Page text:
Joining the LBC via Zoom from the Royal Opera House, Mayara Magri spoke animatedly with Deborah Weiss, dance writer and critic, about her up-bringing, education and stellar career in the LBC’s latest “in conversation” event.
Deborah started the conversation at the very beginning, asking Mayara about her childhood in Brazil. Mayara started dancing aged 8. She recalled that her parents thought “ballet was too expensive” but was fortunate since the local dance school gave scholarships to “young people with potential.” Here she learnt ballet, contemporary, jazz, theory and so on, providing her with a really strong foundation to build her future career on.
Mayara recounted how she has been performing from a young age, and how this has made her comfortable on stage – “I am not really scared about making mistakes.” Aged 16, having exhausted the limited domestic competitions in Brazil, Mayara’s teacher encouraged her to set her sights abroad. She went on to win at the Prix de Lausanne (dancing the Coppelia solo) and at the Youth America Grand Prix (dancing the black swan solo).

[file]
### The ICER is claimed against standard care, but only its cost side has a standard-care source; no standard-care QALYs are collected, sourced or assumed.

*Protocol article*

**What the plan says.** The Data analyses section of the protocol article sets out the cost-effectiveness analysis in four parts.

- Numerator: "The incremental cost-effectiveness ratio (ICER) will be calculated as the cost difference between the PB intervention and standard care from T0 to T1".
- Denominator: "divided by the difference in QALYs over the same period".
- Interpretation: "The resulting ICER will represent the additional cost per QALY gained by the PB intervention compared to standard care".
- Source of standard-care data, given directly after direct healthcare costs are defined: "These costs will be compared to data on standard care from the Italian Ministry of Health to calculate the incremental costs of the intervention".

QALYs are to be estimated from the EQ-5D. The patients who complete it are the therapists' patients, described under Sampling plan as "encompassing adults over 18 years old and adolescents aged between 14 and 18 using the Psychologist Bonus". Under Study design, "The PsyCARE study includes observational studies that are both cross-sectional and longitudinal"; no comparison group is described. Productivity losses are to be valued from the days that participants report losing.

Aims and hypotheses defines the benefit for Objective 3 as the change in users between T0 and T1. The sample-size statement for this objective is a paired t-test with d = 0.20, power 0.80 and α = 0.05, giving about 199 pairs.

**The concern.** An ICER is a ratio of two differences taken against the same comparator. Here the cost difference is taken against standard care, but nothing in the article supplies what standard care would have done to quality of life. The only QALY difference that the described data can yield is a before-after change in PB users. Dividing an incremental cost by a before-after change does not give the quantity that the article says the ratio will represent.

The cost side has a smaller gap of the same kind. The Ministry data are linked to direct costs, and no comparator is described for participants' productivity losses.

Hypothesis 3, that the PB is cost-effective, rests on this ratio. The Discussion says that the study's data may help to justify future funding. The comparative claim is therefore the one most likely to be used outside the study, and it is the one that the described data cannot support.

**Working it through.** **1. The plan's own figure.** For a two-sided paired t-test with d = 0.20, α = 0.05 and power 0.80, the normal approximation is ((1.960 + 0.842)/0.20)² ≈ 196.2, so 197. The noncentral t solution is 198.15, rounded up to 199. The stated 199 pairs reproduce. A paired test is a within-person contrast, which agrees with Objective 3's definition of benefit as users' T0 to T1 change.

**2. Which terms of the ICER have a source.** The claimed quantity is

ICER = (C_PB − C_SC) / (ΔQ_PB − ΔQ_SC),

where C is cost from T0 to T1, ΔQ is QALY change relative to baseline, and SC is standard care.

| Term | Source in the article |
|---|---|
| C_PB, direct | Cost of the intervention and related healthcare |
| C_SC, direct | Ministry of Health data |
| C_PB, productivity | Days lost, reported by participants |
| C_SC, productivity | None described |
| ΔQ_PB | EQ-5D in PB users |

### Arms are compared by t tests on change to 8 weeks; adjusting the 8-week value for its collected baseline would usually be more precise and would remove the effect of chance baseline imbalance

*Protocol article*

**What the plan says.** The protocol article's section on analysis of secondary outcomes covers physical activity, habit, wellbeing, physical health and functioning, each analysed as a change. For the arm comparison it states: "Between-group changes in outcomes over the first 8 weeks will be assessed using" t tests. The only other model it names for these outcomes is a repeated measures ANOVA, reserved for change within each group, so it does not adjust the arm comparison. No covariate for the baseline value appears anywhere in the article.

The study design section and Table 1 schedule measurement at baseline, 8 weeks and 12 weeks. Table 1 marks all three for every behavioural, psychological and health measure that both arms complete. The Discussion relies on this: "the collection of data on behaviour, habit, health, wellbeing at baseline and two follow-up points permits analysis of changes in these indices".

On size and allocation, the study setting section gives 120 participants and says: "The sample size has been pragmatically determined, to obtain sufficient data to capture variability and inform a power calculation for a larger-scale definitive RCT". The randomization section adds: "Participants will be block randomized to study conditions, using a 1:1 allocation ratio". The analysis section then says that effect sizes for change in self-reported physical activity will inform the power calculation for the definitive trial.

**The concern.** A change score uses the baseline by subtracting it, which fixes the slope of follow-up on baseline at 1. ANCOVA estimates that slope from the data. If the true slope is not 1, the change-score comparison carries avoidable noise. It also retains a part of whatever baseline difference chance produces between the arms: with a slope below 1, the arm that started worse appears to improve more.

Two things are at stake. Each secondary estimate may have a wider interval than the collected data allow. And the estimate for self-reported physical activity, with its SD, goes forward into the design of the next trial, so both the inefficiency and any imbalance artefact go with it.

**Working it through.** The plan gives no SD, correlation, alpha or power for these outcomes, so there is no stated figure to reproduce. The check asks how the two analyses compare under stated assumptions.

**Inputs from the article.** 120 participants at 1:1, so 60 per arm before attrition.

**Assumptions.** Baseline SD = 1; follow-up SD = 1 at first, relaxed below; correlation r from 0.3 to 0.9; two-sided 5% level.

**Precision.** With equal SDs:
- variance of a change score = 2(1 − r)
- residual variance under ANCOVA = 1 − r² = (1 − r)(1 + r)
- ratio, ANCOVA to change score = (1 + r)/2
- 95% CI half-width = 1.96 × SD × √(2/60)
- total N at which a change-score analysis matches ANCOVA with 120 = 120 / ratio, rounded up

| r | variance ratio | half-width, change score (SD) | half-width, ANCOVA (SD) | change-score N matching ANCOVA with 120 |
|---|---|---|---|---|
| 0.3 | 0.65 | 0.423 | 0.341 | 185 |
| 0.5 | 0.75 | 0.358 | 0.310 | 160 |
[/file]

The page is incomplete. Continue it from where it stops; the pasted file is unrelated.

After her success at these competitions, Mayara decided she wanted to join the Royal Ballet. She first spent a year at the Royal Ballet School, which she said was slightly daunting (“the language was quite a barrier”) but an opportunity that could not be missed. Mayara spoke extensively about her 10 years at the company, describing the transition from first soloist to principal (a position Mayara was promoted to last year), how she prepares for different roles, and building rapport with different partners.
Mayara also recently appeared in the Royal Ballet’s new work Like Water for Chocolate, creating the character of Rosaura. She described Rousara as a complex role and said it was “strange not to have a video to watch or research, but this was also good in a way – you can imagine how you want the role and transport it to the stage with no preconceptions.”
Once Deborah had concluded her questions, LBC members and guest watching at home provided their own, asking Mayara, among other things, about her favourite roles, summer plans and the teacher training course she has been taking at the Royal Ballet School.